As previously mentioned, the challenge ultimately becomes striking the right balance between the compensation Atlanta expects and the portion of the $15.3 million guaranteed salary that the Falcons will pay to facilitate a trade. Before that can happen, however, one or more other teams have to want to do the deal.
The reduced salary cap becomes a factor when it comes to finding a fit for Jones. With the cap roughly $25 million lower this year than it would have been but for the pandemic, adding $15.3 million won’t be an easy feat for many of the teams that could use him.
To date, few if any reports have emerged regarding teams looking to trade for Jones. The most intriguing option could be the Packers. Yes, they’re pressed against the cap. But if they can get the Falcons to pay roughly $5 million of the Jones salary and present the possibility to quarterback Aaron Rodgers along with a contract that includes significant guarantees and a no-trade clause, would that be enough to un-burn the bridge?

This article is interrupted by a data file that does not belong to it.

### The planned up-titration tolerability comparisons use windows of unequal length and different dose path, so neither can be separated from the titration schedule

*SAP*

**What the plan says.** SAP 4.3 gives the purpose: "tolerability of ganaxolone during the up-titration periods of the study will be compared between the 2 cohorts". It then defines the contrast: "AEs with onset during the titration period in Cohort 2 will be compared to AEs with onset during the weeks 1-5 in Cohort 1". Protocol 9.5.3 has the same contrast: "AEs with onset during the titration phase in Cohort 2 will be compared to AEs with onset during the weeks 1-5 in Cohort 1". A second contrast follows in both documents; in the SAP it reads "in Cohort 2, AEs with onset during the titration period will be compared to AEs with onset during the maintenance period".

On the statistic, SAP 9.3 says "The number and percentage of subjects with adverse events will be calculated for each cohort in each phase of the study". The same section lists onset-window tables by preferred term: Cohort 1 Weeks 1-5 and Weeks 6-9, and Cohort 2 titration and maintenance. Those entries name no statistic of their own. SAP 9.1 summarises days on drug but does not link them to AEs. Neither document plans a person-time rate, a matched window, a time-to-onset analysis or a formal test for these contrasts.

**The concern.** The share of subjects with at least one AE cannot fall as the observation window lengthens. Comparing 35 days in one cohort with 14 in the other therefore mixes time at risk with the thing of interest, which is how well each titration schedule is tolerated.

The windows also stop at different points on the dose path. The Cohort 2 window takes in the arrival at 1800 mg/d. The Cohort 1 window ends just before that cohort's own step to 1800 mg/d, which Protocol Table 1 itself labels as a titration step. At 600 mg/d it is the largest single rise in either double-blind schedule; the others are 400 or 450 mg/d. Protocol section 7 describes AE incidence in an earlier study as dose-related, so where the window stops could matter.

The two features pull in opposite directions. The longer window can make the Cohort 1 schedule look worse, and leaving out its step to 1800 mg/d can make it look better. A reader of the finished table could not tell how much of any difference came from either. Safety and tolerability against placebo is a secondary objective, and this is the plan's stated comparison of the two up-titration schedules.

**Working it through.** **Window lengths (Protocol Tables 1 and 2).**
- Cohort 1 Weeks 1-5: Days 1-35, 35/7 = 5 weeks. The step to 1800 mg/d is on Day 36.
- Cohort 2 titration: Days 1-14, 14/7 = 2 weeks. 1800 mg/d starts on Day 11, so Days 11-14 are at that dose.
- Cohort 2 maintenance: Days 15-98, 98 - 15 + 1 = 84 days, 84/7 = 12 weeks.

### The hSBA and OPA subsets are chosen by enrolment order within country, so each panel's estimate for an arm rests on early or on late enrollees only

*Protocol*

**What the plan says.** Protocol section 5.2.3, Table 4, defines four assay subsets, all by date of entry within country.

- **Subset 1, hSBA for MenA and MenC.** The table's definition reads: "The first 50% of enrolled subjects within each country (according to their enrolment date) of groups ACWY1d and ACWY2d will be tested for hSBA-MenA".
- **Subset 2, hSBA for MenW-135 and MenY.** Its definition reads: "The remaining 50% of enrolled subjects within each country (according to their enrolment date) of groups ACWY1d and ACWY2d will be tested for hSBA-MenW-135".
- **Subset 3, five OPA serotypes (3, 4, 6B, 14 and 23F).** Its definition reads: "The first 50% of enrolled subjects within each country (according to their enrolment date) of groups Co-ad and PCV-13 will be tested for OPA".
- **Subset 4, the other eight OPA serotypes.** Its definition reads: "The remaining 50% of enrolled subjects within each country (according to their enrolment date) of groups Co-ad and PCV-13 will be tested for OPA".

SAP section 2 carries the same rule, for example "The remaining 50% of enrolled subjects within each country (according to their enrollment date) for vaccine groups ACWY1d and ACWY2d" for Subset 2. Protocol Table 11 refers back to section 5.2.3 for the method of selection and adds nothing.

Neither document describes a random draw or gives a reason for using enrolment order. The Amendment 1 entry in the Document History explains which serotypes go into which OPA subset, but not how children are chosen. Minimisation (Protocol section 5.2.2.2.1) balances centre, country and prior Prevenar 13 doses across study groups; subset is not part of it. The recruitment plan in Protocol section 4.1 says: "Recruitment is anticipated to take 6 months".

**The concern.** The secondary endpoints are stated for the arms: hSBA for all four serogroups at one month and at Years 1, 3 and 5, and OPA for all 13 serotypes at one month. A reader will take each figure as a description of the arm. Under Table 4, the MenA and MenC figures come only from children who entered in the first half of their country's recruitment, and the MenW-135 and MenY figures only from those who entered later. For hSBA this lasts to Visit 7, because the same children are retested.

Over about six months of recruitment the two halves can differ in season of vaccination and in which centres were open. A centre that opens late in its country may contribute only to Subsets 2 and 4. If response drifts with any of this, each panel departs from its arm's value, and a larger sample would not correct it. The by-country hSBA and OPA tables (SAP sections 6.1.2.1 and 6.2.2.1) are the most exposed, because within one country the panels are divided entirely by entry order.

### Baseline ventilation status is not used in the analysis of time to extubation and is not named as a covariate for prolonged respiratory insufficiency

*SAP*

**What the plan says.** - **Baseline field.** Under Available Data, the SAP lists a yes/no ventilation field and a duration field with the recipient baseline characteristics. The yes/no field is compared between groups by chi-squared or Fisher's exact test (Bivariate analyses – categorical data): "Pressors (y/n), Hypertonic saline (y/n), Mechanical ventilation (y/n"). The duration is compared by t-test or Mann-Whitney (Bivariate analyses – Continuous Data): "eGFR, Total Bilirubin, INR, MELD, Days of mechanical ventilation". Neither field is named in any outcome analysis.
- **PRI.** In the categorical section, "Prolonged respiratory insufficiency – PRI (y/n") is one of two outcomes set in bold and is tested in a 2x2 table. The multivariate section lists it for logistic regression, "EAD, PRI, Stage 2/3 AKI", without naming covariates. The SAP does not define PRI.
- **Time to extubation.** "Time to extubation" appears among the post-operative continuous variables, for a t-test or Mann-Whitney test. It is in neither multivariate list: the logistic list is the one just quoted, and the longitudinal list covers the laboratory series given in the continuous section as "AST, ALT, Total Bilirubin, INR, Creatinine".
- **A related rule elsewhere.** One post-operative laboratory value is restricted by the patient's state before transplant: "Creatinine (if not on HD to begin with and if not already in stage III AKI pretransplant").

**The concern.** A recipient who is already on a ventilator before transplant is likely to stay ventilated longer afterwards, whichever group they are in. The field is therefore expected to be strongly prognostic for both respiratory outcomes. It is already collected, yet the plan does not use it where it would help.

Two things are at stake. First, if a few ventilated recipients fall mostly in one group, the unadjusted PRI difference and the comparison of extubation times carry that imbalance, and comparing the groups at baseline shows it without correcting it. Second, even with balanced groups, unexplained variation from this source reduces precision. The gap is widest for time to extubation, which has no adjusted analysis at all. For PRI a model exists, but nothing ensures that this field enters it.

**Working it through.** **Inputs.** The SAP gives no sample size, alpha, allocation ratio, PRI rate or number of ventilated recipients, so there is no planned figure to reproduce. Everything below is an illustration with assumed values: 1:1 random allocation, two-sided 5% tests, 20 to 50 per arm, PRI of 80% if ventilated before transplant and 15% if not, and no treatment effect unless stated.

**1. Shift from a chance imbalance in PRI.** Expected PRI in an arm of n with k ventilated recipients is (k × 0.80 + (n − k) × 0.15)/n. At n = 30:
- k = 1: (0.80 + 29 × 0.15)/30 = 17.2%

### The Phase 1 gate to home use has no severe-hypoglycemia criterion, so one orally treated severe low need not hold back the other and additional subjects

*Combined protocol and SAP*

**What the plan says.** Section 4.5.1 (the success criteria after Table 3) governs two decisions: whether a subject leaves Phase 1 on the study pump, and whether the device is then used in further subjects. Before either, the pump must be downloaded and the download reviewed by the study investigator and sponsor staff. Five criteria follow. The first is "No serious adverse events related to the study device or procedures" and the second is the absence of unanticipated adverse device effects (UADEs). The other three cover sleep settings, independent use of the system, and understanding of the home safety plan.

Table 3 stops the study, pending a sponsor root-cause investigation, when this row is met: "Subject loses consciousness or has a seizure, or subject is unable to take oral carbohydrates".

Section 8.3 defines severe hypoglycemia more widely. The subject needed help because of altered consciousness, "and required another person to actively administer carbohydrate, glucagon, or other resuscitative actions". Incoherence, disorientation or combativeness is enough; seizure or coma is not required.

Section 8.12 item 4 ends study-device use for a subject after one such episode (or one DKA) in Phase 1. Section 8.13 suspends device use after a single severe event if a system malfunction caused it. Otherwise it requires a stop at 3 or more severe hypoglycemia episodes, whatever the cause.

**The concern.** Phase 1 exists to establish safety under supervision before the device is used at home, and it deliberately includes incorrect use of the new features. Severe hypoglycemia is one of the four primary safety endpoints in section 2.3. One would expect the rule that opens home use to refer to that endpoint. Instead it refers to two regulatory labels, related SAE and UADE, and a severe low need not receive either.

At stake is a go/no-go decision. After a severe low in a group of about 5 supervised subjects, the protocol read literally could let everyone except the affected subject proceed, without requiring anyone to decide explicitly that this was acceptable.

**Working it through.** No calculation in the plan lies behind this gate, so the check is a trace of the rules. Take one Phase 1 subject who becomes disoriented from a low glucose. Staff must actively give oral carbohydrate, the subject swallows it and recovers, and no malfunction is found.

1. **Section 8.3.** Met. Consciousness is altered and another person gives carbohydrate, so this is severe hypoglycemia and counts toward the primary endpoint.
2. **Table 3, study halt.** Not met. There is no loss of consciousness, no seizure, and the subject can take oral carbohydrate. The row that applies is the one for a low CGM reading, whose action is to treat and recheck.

The Packers likely would need to perform other salary-cap prestidigitation in order to make it all work. (A Davante Adams restructuring would be the easiest way to do it, given an eight-figure salary that can be converted to a signing bonus.)
If the Packers could pull it off, should they? From a football standpoint, the idea of Rodgers, Adams, and Jones together would strike fear in the rest of the conference — and possibly make the difference between the Packers making it to the NFC Championship (again) and getting back to the Super Bowl for the first time in 11 years.
The Packers would have to want to do it. And then the possibility would have to make Rodgers willing to let bygones be bygones and embrace a chance to get over the hump before his days in Green Bay are gone by.